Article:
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President Trump is once again the bull in the china shop, telling Congress, "I broke it, you buy it." Within 24 hours, he will make two statements that could wreak havoc on systems in place expecting lawmakers to pick up the pieces. First, the monumental decision to end subsidies the federal government pays to insurers to keep out-of-pocket health care costs down for lower-income Americans. The Department of Health of Human Services says the payments will stop immediately, and it is possible health insurance companies could pull out of certain markets by next year. The president seems to think the move will strong-arm Democrats to the table, but will they negotiate with a president who has arguably yanked the rug out from millions of Americans? Later today, the president is expected to essentially kick an international accord to Congress. His announcement on the Iran deal will most likely force lawmakers to decide whether or not to reinstitute sanctions. A vicious cycle seems to be emerging: the president dumping more on legislators, and then, frustrated they are not delivering, acting on his own.
COLLINS DECIDES HER FUTURE
There has perhaps been no more consistent thorn in President Trump's side than Maine Sen. Susan Collins. This morning, the moderate Republican is set to make a major announcement. Collins will say whether or not she will run for governor in 2018, a decision that could have major implications for the balance of power in the Senate. The four-term senator has a good read on the political temperature of her state, and has said that traveling back and forth to D.C. can at times be "difficult." Collins has wrestled with the decision for months, and the effects of her move are likely to reverberate nationally. A Collins departure from the Senate would set in motion a highly competitive, and costly, race for her seat in 2020, and could possibly open up an opportunity for Democrats to pick up a seat. Collins, one of the few GOP moderates still left in the Senate Republican caucus, has twice thwarted the president's attempt at health care reform, thrusting her into the national spotlight as a key vote on numerous big ticket policy items. Collins has her share of detractors in her own state, including the state's current Gov. Paul LePage, a staunch supporter of the president. LePage has previously said that Collins would not survive a Republican primary if she were to forgo the rest of her term and run for governor, and has also refused to deny that he may seek to challenge Maine's Independent Sen. Angus King in 2018.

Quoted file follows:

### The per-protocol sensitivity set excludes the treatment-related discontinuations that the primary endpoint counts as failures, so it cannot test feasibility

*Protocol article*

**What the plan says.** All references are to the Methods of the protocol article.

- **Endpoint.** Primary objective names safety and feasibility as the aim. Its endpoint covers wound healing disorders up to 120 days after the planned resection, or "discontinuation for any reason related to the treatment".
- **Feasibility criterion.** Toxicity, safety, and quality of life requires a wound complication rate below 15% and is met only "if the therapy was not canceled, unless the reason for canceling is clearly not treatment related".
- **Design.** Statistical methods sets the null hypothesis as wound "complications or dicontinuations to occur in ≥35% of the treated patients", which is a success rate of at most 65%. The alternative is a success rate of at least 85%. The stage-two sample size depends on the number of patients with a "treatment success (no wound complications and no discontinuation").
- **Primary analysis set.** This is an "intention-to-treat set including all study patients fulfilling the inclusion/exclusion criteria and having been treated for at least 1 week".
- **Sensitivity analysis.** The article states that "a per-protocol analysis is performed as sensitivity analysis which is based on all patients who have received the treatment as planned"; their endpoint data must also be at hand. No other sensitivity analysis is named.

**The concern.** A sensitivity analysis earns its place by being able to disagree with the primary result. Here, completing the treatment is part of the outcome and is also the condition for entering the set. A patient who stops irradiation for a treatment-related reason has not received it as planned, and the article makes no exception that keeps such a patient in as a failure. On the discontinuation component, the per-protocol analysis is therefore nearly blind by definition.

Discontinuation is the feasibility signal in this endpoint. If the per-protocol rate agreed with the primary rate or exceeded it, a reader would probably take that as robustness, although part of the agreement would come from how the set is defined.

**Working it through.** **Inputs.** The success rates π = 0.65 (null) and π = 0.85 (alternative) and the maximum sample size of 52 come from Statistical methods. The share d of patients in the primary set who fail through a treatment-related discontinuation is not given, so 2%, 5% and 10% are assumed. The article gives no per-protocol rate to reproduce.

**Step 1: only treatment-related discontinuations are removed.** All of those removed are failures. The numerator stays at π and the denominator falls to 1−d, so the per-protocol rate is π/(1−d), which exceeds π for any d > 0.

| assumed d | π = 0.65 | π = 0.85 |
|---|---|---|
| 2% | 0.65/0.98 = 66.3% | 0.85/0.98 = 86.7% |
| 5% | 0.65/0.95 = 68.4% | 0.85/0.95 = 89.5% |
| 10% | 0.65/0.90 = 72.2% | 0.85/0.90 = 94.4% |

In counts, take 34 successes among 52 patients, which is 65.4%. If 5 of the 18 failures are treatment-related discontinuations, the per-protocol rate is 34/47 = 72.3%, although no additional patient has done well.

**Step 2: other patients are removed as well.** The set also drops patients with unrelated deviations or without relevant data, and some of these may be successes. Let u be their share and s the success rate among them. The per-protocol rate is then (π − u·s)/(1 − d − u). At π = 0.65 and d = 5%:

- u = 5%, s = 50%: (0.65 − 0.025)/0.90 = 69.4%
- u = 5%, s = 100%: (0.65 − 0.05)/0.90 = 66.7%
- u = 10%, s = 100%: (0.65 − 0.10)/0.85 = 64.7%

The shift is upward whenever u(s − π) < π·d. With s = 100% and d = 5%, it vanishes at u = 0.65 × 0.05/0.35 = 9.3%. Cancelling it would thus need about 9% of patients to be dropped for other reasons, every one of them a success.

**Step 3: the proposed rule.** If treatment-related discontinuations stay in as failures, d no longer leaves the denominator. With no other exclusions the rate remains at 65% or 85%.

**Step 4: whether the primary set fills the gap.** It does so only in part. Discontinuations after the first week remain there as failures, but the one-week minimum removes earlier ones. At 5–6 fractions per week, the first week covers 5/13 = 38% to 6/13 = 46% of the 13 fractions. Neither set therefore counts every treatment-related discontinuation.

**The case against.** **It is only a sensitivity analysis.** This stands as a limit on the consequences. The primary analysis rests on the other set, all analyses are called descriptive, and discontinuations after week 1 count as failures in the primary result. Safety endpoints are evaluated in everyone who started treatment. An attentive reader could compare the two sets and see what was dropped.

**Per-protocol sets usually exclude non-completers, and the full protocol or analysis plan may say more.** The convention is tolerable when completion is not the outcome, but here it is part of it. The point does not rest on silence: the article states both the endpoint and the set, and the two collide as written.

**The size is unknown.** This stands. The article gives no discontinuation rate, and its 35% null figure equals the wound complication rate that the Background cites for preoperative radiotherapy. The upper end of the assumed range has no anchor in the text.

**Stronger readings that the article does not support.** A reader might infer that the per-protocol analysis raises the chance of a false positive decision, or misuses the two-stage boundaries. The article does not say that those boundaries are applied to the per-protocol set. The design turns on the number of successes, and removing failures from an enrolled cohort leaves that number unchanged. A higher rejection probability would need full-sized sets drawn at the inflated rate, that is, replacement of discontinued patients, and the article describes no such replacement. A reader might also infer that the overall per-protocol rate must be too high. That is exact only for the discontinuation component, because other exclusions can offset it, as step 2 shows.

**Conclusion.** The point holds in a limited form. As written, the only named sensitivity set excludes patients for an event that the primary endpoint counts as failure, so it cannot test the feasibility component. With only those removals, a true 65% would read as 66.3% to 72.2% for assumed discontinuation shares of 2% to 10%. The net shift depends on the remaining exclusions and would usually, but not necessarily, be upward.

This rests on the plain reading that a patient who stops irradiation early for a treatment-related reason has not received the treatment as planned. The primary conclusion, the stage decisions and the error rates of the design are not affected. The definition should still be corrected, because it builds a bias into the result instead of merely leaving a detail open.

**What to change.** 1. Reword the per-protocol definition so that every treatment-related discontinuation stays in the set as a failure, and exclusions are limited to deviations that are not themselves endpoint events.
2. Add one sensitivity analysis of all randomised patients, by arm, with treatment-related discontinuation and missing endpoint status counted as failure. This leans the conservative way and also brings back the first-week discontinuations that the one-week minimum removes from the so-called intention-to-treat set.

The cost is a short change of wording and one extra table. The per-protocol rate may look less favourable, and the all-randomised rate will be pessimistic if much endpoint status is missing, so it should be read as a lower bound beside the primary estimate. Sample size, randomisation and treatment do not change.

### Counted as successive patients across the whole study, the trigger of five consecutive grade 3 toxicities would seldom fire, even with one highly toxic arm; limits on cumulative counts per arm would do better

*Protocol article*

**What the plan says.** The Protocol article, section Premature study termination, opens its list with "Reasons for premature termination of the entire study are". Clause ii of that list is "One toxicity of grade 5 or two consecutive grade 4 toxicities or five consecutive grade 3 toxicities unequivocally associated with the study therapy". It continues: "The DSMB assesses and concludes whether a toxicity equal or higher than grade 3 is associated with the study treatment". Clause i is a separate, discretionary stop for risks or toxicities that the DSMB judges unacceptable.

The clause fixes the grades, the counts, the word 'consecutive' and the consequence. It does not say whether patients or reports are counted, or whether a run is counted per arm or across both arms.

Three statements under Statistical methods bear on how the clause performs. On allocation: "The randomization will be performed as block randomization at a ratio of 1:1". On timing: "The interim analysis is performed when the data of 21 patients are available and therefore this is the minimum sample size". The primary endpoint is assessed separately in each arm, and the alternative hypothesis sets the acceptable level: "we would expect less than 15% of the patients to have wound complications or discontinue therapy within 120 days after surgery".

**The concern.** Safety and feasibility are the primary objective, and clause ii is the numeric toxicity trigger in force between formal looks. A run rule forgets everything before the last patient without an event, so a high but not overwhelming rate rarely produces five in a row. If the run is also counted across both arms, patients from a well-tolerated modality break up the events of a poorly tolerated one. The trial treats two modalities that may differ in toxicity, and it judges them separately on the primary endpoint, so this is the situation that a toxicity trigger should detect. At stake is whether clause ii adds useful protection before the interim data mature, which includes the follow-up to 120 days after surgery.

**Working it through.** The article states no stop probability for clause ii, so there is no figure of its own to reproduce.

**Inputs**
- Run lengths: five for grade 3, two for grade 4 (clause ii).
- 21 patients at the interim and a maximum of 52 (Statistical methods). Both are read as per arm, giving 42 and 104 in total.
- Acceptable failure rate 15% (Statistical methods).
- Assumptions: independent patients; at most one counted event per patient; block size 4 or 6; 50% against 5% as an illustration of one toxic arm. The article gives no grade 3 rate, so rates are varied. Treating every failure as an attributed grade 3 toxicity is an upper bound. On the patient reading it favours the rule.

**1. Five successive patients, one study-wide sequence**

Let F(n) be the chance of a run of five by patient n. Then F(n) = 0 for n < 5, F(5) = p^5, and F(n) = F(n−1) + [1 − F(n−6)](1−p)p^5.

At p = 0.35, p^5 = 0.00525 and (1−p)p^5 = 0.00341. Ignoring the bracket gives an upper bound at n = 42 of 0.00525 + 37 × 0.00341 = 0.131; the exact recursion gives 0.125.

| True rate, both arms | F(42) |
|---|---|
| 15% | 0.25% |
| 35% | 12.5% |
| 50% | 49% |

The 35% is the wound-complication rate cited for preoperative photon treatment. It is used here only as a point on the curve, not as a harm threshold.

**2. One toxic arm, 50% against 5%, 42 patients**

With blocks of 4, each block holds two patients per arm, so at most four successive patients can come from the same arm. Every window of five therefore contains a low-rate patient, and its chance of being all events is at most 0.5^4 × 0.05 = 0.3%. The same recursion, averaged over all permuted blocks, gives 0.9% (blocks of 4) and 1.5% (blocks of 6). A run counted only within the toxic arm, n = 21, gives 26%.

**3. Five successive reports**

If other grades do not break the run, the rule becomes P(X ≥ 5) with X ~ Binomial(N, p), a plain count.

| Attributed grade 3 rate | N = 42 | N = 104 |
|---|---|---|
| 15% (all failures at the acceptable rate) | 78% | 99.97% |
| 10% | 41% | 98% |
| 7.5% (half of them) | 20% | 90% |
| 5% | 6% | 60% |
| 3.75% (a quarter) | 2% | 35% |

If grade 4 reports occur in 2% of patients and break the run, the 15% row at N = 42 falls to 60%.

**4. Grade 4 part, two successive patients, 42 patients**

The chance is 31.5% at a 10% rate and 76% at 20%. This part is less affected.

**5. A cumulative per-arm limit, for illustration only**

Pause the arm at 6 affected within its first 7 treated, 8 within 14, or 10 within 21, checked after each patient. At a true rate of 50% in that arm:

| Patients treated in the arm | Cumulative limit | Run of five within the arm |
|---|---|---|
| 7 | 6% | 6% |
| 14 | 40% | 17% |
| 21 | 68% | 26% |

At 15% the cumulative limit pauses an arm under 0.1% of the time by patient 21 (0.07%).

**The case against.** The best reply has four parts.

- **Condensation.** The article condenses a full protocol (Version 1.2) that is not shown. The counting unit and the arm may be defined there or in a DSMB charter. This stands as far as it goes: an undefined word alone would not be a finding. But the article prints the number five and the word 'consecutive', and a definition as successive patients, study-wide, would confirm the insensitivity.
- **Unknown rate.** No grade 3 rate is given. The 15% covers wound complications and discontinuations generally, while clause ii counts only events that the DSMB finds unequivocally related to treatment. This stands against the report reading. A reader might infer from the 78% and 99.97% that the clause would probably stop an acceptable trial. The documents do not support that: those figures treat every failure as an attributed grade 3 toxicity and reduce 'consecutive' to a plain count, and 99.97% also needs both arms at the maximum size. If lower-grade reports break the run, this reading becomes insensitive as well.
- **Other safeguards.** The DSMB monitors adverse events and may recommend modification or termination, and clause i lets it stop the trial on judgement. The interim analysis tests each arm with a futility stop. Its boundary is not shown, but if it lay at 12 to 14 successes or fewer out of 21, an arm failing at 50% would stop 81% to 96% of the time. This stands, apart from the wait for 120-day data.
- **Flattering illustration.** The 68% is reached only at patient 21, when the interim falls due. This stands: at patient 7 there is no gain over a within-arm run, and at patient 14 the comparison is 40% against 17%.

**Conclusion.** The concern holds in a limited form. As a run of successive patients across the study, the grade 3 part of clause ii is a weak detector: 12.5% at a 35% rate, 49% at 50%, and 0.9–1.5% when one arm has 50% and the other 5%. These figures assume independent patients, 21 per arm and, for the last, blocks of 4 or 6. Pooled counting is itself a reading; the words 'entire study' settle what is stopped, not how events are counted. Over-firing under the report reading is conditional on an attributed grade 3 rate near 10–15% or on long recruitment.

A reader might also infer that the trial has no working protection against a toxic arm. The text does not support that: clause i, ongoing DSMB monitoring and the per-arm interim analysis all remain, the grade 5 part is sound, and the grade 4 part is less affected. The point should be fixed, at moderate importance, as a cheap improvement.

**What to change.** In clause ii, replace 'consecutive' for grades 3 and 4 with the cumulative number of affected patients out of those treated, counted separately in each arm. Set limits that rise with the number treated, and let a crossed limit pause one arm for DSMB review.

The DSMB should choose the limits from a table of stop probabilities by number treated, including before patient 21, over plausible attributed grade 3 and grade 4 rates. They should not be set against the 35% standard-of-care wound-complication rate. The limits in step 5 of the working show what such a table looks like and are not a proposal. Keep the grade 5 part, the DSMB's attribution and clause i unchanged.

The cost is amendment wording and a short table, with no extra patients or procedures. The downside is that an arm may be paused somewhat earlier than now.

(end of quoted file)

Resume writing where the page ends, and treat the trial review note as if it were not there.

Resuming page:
WHAT YOU NEED TO KNOW TODAY
QUOTE OF THE DAY
"Unless things change, I'm not quitting. I'm not getting fired, and I don't think I'll fire anyone tomorrow." --Chief of staff John Kelly
THIS WEEK ON 'THIS WEEK'
The Powerhouse Roundtable debates the week in politics, with ABC News senior congressional correspondent Mary Bruce, editor and publisher of The Nation Katrina vanden Heuvel, author of the new book Beyond the Messy Truth Van Jones, American Conservative Union chair Matt Schlapp, and author of the new book How The Right Lost Its Mind Charlie Sykes. Check the "This Week" homepage for full guest listings.